This is a messy situation, and I agree with the academic, Michael Walzer, who said legitimate criticism isn’t antisemetic, but criticism laced with antisemitic allegations or calling for the annihilation of Israel crosses the line.

  3. Ken Durham says:

    In response to Edison, whose comment seems to have disappeared.
    Not sure if serious…

  4. Graham McFarlane says:

    Agreed, except let’s watch the adjectives and adverbs. Hawking should have said, “Trump is really bad”! (-:

    • Graham, I just got a mental picture of us telling Stephen Hawking how to say Trump is bad. I know his speaking device was slow, but I have a feeling he’d have cut us down to size in a nanosecond. Having said that, Hawking had the ability to admit when he was wrong, so who knows. 🙂

  5. NOTE TO READERS: This purpose of this post was to encourage people to object when they hear someone making antisemitic, racist, Islamophobic, homophobic or misogynistic comments; unfortunately the post attracted antisemitic comments. Antisemitism is a problem on the left as much as it is a problem on the right. In either case a statement that negatively targets an entire group (all Jews), is based on conspiracy theories or stereotypes will be removed and the commentator will be blocked.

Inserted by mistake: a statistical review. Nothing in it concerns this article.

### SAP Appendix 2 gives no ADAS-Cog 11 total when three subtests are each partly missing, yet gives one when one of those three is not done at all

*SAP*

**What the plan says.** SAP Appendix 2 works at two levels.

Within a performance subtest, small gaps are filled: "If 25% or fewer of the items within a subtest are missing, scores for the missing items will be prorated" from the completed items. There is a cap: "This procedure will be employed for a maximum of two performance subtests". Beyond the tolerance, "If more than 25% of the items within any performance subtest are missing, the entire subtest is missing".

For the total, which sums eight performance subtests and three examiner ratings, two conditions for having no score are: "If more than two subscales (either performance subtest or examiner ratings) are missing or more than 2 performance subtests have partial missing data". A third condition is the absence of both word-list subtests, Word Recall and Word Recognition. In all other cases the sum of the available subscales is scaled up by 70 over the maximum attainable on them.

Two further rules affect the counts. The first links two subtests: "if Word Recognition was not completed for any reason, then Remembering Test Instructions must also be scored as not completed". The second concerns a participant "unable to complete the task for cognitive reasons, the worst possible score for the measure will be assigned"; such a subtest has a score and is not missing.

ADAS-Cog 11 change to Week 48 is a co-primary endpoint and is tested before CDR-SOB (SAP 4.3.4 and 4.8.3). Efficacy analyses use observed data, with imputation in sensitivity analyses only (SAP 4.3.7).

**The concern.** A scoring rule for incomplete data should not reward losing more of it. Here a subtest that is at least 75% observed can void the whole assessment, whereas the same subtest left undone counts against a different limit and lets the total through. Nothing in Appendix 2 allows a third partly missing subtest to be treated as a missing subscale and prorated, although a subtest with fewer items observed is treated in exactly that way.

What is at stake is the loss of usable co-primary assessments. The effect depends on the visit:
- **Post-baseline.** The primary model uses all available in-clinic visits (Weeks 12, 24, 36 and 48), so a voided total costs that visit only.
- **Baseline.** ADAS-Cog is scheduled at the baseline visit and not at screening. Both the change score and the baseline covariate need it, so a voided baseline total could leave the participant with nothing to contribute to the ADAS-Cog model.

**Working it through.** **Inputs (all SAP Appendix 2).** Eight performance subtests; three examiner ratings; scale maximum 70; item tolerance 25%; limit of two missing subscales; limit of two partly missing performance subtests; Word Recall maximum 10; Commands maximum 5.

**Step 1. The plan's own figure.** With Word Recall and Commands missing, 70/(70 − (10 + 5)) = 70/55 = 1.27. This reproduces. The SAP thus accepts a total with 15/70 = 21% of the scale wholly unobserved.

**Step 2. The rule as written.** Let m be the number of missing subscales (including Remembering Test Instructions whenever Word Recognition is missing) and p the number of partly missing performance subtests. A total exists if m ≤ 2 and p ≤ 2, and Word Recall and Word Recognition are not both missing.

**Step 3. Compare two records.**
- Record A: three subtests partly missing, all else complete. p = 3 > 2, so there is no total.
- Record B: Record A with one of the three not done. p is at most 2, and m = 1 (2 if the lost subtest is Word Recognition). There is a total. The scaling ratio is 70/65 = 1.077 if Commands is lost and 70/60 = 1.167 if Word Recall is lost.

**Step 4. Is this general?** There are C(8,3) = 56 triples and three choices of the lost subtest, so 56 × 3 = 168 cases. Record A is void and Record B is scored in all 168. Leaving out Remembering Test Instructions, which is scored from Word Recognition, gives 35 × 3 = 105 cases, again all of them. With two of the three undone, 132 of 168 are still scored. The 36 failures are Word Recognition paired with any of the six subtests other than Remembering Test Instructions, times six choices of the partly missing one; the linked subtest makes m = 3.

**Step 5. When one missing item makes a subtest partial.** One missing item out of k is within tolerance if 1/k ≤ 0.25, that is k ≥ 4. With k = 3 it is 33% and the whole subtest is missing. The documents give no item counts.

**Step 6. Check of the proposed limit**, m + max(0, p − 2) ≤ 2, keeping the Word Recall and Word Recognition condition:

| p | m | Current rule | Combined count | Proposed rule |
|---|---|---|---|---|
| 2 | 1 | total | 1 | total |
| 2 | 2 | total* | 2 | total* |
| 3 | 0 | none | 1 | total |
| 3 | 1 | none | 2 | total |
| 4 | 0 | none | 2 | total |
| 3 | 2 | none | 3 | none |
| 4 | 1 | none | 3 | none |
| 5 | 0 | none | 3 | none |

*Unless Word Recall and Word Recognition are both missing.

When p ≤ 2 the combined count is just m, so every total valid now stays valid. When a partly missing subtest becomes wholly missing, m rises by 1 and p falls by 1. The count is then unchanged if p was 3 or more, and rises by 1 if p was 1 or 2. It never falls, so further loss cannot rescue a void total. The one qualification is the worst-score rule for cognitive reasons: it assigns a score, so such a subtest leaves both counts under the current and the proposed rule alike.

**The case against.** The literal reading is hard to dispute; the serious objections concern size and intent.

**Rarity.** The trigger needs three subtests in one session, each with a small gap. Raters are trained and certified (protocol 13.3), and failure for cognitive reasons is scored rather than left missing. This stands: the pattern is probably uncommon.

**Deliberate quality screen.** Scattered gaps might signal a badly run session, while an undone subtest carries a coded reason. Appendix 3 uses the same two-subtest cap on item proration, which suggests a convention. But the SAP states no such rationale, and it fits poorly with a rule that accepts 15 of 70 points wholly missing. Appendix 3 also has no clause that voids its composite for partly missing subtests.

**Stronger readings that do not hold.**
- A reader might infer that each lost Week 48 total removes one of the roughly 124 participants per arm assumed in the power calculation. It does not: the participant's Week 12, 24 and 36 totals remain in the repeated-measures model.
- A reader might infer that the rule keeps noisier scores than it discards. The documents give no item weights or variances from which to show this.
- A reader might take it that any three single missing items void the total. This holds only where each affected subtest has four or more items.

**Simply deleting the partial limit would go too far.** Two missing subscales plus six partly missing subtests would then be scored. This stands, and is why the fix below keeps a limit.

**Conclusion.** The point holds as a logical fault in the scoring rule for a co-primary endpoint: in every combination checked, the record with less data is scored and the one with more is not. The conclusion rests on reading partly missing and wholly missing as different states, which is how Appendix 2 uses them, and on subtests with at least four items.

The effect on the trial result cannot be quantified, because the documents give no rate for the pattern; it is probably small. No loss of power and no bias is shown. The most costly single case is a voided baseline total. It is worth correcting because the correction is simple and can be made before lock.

6. Harce says:

    I agree that we must support the sovereign state of Israel as created by the United Nations.

    • Harce, I think this is the first time we’ve agreed on anything.
      Like I said above, it’s not antisemetic to criticize Israeli government policy, but when criticism is couched in terms of conspiracy theories and concludes the best outcome would be the annihilation of Israel, it’s no longer legitimate criticism, it’s antisemitism.

    • GoinFawr says:

      “I agree that we must support the sovereign state of Israel as created by the United Nations.”

      So, the 1967 borders then? I think the Palestinians have agreed they would go for that…